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HUMANITIES 497 James's novella. Certainly, T. J. Lustig's brilliant HennJ James and the Ghostly (1994) deserved not to be ignored. Hoople does not fulfil his bold promise to identify a forward progress in the criticism. After its theoretically forceful early claims, the book offers only a review of the best-known critical stances. The idea of a unified conunentary on the nature of the critical tradition gets lost amid a chronological catalogue of evaluations, and the voice of the scold too often overtakes that of the teacher. (JONATHAN WARREN) Alex Mcintyre. The Sovereignty ofJoy: Nietzsche's Vision of Grand Politics University of Toronto Press. xii, 188. $6o.oo One of the great questions in political philosophy concerns the legitimization of regimes. What is legitimate government, and why should citizens obey? The dominant modern answers are based on the consent of the governed and the equality of persons. In the grandest sense of poljtics, a ruler is legitimate when governing in the interests of citizens and with their consent. Nietzsche considers this an enormous mistake. Many would agree that considered empirically, people do not exhibit equality but only endless differences of status, ability, virtue, luck, needs, and deserts. Thus the principle of equality is a postulated ideaL Nietzsche thinks that this ideality proves that the principle is eviL It represents a corruption of a natural and noble conception of humanity. He traces its invasion of European thought to two great sources: Christian doctrine that souls are equal before God; and Kant's doctrine that the freedom and autonomy of the rational self is the (ideal) foundation of ethics. He attacks both sources with unrestrained vigour. Recent books by Maudemarie Clarke, Peter Poellner, and John Richardson suggest that Nietzsche studies are becoming more philosophical. Alex Mcintyre's book joins them in arguing that careful examination of Nietzsche's metaphysics should be the foundation of a systematic attempt to understand his ethics. Mcintyre's aim is to include Nietzsche's scattered and sketchy views on political philosophy in such a systematic account. Two great questions of metaphysics are, what is reality, and what is the self? Nietzsche's metaphysics simply overturns Plato. Instead of treating the flux of a constantly changing world as mere appearance, copied from the unchanging reality of the Forms, Nietzsche teaches that Reality is undifferentiated becoming, while Appearance is atomized being. Language and thought break up reality into individual bits; and serve to alienate a subject from the unity of objective reality. Turning to the self, Nietzsche claims that the Apollonian spirit strives to establish the subject as an individual. This quest is doomed to failure, and a glimpse of the abyss, the inevitable loss of 'self' in the ultimate return to the undifferentiated 498 LETTERS IN CANADA 1997 becoming which is reality, is the essence of tragedy. (It is this Dionysian wisdom which paralyses Hamlet claims Nietzsche in a provocative aside.) It seems to follow that the great doctrines of 'modem' ethics are false. If there is no individual selt then autonomy (the ability to legislate morality for oneself) cannot be centrat and if individual autonomy is an illusion, then freedom and responsibility are false ideals. They are, Mcintyre explains, idealistic and also subjectivistic (in the special sense that they depend on isolating the subject from the objective world). If we permit this big move from metaphysics to ethics, how are we to reconceive Nietzsche's most notorious conceptions, the superman (Ubermensch) who rises above the common herd, his place beyond good and evit the love of fate and the eternal return? Mcintyre's account of the 'overman' differs radically from conventional ones. He describes first a character of a certain modesty, because he has willingly abandoned 'self' in the desire to embrace reality; second, a character who is not so much above as around others, encompassing them as becoming encompasses mere beings. This superiority is marked by compassion (a sort of identity with all things) and by joy, which not only attends but is constihlent of the overman's superior self-knowledge and activity. And if the overman enjoys any event, he recognizes its dependence on the entire pre-history of that moment and so...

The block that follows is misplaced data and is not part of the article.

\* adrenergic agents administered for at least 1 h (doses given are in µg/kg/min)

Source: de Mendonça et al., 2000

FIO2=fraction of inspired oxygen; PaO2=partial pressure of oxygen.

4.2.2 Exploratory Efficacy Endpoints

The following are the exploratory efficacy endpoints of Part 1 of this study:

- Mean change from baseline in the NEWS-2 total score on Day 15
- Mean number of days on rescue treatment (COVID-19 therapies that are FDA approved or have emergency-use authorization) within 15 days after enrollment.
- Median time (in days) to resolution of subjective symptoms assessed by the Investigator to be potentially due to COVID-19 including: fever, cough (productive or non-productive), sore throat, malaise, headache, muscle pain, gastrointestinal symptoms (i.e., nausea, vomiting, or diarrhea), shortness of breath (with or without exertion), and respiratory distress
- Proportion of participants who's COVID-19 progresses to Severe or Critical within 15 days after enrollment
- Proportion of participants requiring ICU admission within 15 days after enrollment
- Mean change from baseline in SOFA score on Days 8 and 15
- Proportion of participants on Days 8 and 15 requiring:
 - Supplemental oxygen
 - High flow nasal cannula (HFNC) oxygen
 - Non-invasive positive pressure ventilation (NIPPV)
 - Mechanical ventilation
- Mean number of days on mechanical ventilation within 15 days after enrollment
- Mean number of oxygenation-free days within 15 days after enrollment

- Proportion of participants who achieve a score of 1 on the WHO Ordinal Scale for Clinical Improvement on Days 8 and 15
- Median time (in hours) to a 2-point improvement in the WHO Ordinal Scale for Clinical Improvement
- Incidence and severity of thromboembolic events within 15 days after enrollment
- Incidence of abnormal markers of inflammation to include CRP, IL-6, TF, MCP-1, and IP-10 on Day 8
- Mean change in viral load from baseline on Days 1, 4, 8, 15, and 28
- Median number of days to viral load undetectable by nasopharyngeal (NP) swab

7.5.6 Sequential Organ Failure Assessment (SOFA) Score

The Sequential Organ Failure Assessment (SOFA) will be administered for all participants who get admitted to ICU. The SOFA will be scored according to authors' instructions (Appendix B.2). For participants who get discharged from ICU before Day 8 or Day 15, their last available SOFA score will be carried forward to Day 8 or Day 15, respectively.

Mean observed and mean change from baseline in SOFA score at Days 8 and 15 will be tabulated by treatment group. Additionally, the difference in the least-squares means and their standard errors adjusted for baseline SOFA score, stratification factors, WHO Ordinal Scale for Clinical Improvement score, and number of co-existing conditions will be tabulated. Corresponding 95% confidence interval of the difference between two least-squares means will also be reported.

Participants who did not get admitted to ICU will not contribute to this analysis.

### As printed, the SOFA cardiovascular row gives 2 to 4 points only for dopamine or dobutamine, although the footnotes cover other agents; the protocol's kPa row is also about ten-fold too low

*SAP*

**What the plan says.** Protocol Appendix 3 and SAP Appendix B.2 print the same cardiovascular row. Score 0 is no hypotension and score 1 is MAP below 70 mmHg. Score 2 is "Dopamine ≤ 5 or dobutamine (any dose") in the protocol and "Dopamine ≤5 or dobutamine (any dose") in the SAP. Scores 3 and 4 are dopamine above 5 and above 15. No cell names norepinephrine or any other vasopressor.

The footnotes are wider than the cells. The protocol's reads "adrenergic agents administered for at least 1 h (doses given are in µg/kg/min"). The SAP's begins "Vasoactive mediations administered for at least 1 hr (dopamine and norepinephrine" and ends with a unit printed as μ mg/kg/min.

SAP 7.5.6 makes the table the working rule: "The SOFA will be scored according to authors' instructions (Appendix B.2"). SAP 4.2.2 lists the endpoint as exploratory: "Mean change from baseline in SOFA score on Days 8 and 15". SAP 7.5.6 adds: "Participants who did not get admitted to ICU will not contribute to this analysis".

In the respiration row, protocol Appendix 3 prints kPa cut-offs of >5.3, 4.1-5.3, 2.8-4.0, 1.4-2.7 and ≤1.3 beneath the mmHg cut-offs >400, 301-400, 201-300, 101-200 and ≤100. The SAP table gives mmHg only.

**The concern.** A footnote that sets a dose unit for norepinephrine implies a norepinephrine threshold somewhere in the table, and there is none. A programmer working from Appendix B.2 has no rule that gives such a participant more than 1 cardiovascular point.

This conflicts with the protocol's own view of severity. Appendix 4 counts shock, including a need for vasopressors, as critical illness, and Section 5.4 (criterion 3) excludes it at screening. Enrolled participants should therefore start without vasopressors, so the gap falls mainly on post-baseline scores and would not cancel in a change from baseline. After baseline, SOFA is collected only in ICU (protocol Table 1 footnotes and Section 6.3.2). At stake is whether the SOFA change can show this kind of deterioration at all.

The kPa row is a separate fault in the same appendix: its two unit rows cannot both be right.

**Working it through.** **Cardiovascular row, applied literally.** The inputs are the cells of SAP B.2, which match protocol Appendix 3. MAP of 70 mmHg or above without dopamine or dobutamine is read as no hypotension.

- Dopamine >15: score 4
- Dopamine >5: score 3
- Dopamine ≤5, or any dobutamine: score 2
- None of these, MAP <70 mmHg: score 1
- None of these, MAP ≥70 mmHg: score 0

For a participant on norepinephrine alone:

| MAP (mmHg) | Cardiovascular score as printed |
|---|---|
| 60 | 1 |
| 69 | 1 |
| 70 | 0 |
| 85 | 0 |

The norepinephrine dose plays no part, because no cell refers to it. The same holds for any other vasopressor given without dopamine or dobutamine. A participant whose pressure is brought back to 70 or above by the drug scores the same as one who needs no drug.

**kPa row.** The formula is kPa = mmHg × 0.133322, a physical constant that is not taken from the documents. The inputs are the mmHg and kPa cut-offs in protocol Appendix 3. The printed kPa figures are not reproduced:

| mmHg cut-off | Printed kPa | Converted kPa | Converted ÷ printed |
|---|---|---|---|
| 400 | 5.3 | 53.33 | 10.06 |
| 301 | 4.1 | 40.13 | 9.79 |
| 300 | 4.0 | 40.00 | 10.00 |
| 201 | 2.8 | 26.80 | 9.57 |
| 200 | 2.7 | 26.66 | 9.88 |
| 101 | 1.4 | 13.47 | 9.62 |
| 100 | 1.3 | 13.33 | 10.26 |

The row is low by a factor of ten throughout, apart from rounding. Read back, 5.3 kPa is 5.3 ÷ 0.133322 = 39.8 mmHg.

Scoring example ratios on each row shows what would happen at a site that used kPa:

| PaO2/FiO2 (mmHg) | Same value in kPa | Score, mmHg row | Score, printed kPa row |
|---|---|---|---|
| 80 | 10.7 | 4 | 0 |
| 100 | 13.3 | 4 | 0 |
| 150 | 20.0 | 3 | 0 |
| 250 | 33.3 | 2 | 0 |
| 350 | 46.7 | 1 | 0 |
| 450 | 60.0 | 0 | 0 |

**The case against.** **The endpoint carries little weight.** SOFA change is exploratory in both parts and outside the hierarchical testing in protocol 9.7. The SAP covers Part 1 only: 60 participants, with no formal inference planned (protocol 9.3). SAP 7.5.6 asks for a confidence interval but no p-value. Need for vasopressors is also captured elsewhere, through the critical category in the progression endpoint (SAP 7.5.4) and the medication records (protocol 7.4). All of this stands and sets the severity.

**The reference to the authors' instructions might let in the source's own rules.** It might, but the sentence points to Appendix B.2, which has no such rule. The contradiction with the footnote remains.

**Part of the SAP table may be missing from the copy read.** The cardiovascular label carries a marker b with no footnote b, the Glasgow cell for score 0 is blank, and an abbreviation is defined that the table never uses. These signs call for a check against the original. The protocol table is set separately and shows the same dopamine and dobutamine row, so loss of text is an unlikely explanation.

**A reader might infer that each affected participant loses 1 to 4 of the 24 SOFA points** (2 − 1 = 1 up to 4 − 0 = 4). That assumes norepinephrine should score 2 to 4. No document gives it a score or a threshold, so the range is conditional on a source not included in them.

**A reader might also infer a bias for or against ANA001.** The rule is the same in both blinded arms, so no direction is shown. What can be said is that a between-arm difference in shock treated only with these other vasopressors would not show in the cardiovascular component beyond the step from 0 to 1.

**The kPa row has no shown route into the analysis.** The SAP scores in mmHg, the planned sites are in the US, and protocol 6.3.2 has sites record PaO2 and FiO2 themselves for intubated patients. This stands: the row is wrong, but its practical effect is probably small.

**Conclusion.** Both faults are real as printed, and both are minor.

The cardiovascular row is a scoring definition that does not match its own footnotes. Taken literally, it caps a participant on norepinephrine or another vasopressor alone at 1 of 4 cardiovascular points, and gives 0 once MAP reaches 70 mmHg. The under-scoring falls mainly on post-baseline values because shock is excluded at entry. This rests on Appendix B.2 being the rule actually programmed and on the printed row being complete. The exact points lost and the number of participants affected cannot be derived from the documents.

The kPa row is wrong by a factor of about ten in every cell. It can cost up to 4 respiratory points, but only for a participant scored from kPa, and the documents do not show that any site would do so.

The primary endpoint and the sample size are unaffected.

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pp. 497-498
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